Summary: By adopting the qualities of salt and light into our lives, we can make a difference to the immediate world around us.
Salt and Light
If you were to ask anyone with a basic knowledge of the Bible about the Sermon on the Mount, they would probably quote at least one of the Beatitudes. However, the Beatitudes are a part, an important part but only a part of a much larger picture that Jesus wanted to convey to his listeners. The Sermon on the Mount is believed by many, and I count myself amongst them, to be a challenge to the way the Jewish people of the time, should live their lives in a right relationship with God. I believe that the words of the sermon have an equal bearing on the way; God wants the Christians of today to live our lives. The sermon in its entirety is of so much importance, that Matthew gave it three whole chapters in his gospel. In later verses Jesus teaches on subjects such as; the law, anger, lust, divorce, retaliation and love of enemies to name just a few. However, before he teaches about any of these, he teaches in verses 13 to 16, that we Christians are to be “salt and light”. Jesus always had a reason for everything he said and did, and I believe his reason for speaking about these before any of the other teachings was because, if we can get these two important factors right in our lives, then the others should fall naturally into place.
In verse 13 Jesus says “You are the salt of the earth. But if the salt loses its saltiness, how can it be made salty again? It is no longer good for anything, except to be thrown out and trampled underfoot.”
I do not know if there are any chemists in the room, but when I did chemistry at school, I was taught that the salt we use on our food cannot actually lose its saltiness. However, the salt used in those days was actually a white powder that was taken from around the Dead Sea which consisted of many elements, Sodium Chloride (pure salt) was one of them and it was probably the most soluble of the elements and as such was easily washed out. What was left, looked like and was probably still called salt but had none of the properties or taste of salt, in effect it was little more than road dust.
Why did Jesus compare his followers to salt?
Salt has long been used as a way of preserving food, especially in the days prior to refrigeration. It also has medicinal properties, widely regarded as one of the most effective antiseptics known to humankind. When I was a young boy living in a small mining village close to Doncaster, there was a Scottish doctor in the local N.H.S. practice; he had posters on his wall, warning of the dangers of smoking and an ashtray full of cigarette ends on his desk! People dreaded visiting him because no matter what the ailment was, his recommended remedy was always salt and water. This was fine for minor cuts, sore throats or mouth ulcers, but not so good for suspected appendicitis. I also recall that he prescribed the remedy to my mother, when she was suffering with morning sickness whilst carrying my sister.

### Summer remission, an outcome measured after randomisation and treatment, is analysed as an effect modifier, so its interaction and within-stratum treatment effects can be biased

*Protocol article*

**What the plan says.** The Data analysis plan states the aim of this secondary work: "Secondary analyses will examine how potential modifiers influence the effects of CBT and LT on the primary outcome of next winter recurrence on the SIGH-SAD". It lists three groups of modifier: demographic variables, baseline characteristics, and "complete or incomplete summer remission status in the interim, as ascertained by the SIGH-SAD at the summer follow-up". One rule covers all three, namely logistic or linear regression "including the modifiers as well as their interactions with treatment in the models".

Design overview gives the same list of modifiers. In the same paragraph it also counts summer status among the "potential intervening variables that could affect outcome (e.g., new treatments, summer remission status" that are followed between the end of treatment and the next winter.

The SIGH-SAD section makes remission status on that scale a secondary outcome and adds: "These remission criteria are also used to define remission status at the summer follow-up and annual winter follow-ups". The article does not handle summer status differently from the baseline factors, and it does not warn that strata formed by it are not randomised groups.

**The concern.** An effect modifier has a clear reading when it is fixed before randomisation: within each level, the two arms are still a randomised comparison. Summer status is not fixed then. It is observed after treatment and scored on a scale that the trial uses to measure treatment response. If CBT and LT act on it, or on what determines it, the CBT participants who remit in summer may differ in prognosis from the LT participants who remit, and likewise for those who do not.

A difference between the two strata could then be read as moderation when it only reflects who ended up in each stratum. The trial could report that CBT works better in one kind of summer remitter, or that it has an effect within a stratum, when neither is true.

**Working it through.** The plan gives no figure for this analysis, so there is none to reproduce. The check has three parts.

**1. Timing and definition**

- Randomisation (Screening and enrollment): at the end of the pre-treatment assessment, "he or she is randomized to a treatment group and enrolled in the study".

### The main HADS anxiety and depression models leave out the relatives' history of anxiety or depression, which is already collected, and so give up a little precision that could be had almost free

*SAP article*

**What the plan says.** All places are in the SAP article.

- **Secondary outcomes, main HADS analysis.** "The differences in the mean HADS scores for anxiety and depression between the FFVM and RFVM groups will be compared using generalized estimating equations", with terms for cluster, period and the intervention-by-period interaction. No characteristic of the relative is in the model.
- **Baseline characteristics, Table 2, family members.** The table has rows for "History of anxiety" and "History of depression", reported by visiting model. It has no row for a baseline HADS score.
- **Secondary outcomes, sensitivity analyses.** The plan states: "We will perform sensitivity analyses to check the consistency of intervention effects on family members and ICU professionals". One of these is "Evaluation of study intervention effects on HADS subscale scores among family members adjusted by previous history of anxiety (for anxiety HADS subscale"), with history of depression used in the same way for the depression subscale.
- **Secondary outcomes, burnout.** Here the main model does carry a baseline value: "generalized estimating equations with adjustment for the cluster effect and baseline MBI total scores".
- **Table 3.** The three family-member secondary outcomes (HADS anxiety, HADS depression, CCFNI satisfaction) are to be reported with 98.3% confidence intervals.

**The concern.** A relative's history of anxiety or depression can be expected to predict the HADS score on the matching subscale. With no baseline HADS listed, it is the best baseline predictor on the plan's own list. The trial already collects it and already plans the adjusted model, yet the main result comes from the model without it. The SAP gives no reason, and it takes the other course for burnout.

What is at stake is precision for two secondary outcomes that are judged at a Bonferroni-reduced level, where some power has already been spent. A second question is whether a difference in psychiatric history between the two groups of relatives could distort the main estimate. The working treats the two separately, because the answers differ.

Salt prevents decay; it adds flavour to food, it acts as an abrasive, in Jesus’ time it was used as payment, Roman soldiers serving in hot climates received a monthly salt ration as part of their wages, which gives us the modern day term “salary”. It was also used to seal contracts, in Numbers 18 verse 19 we read “Whatever is set aside from the holy offerings the Israelites present to the LORD I give to you and your sons and daughters as your regular share. It is an everlasting covenant of salt before the LORD for you and your offspring.” The “Covenant of salt” would have been a recognisable illustration to those listening to Jesus as he preached on the mount, but how does it apply to us today?
In sharing our experiences of Christ with others, in living our lives according to his teaching, we are passing on that covenant by being the living salt. We are the salt of the earth because, as Christians, we are called to add flavour to the lives of others; we are called to be agents in stopping the spread of moral decay, we are called to be abrasive, to speak up when we see injustice even if it means rubbing people up the wrong way. If as Christians, we cease to have any positive influence on the world around us, in our schools, workplaces or the wider community, if we see society becoming rotten but do nothing about it, if all we do is blend in with our surroundings, then we will cease to be salty and allow ourselves to be trampled underfoot as the road-dust we will have become.